There is a reason we flat-iron our fluffy curls and jimmy our gelatin into “control-top” garments and calibrate our colors to the vibe of the moment.
There is a reason we rewrite our heartfelt letters and pummel our poetry into prose and hunker in the bunker of all that is safe and beige.
The reason is that we are not cats.
We believe the world is our catwalk, but not in the empowering way. Perhaps high-wire is a more apt image. We are aloft, achingly visible, alert to always being seen. So scrambled are we by the sight of onlookers, we forget that we have sunny-side eyes of our own.
Cats do not forget.
Consider the most objectively beautiful cats in the realm. (This is a challenge, speaking of a species in which every member is a 10/10, by any rubric, body and soul.) I speak of the Fayes and the Elliots, the Roxies and the Stefans, the ones who get approximately seven thousand online adoption applications from Bayonne to Bangladesh on a weekly basis.
(One of the most frequent emails we send at Tabby’s Place: “Please note that we are located in New Jersey.” Not that we can blame our star-crossed adoption-hopefuls a half a world away.)
Roxy is radiance incarnate. She is electrified beauty. She is incandescence itself. If, at birth, each cat was granted a garden and the calling to till it to the best of her ability, Roxy somehow got gifted the actual Garden of Eden, and has been making it a masterpiece ever since. Roses tumble over her trellis. Trees of life sprout between her boundless fig-and-tangerine hairs. She is a thing to behold.
She has no interest in being either a thing or beheld.
Fully alive, the fire-flecked beauty of Suite A is too busy seeing to stress over being seen. Where we see a glamazon, she sees a samurai; where we would place her perfection in a Museum of Gorgeous, under painstakingly perfect lighting, behind touch-me-not glass, she prefers to pounce on the ragged and the real, where life lives.
Her gaze is greedy, gobbling up oddities and revelations. She takes it all in: your buttons are pearly. Tonight’s sacred offering includes shrimplets the size of lentils. That volunteer was playing Candy Crush again, and the colors are spectacular. That staff member had sad eyes again, and no one else noticed, but that’s what long-haired lap-occupiers with fire-fur are for, is it not? At least, it is, if they have eyes to see.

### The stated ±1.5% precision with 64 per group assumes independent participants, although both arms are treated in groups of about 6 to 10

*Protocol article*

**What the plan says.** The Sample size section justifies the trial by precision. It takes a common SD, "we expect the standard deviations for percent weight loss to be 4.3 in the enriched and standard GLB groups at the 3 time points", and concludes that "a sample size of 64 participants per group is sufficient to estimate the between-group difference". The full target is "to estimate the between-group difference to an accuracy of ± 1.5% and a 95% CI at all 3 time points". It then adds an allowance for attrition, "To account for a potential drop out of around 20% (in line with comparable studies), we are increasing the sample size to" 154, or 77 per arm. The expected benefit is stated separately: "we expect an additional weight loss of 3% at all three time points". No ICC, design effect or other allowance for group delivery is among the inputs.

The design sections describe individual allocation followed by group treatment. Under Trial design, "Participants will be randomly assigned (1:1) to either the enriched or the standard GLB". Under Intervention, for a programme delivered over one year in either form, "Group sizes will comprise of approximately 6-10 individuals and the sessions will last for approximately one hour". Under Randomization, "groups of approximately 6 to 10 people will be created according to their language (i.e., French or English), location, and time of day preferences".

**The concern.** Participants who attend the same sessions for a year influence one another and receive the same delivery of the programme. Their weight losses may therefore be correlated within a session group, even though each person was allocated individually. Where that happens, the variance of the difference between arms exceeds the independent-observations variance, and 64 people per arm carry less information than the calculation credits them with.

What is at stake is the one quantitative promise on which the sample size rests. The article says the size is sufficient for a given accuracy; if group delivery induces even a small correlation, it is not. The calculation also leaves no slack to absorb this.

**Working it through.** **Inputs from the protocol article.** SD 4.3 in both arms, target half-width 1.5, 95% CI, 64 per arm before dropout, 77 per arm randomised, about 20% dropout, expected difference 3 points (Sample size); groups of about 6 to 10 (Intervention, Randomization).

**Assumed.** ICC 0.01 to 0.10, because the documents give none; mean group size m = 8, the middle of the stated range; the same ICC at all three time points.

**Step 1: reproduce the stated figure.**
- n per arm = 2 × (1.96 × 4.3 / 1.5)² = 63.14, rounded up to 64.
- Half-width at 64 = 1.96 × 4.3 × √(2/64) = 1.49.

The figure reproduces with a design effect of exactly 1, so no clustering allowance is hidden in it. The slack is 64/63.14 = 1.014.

Cats all do.
If you should tell her that she’s stunning — and you will, for we humans are adorably incapable of not reminding cats things they already know — she would cock her heavenly head and say, “Huh. That again. You have identified the single least interesting fact about me. But you are human, and bagel-brained, so I shall take you by your grubby, grabby hand and show you a new way of seeing.”
Next door and just as nattily dressed, silken Stefan has seen the same light. (Accurately) declared “fawncy” upon arrival at Tabby’s Place, the dude who defines “debonair” is one wry wink away from the cover of People magazine. (Let the record show that this would be a mild insult, as cats greatly prefer being their own kind of people to “people” people.) He is the magazine editor in a meticulously fitted black turtleneck; he is the baritone who makes even country bumpkins swoon at the opera; he is the neutron star who effortlessly attracts endless ogling.
His vocation is elsewhere.
Stefan, like Roxy, would tell you — patiently, placidly, with a faintly Swiss accent — that being beheld is swell, but it’s ultimately a distraction from the really scrumptious stuff. If he stumbled too long over being seen, he just might forget to see, to behold, to be brave, and so to be there for life itself. The neurotic mirror, the thrumbling voice of some suspected “them,” would blind his starry eyes to the quiet callings on his actual life.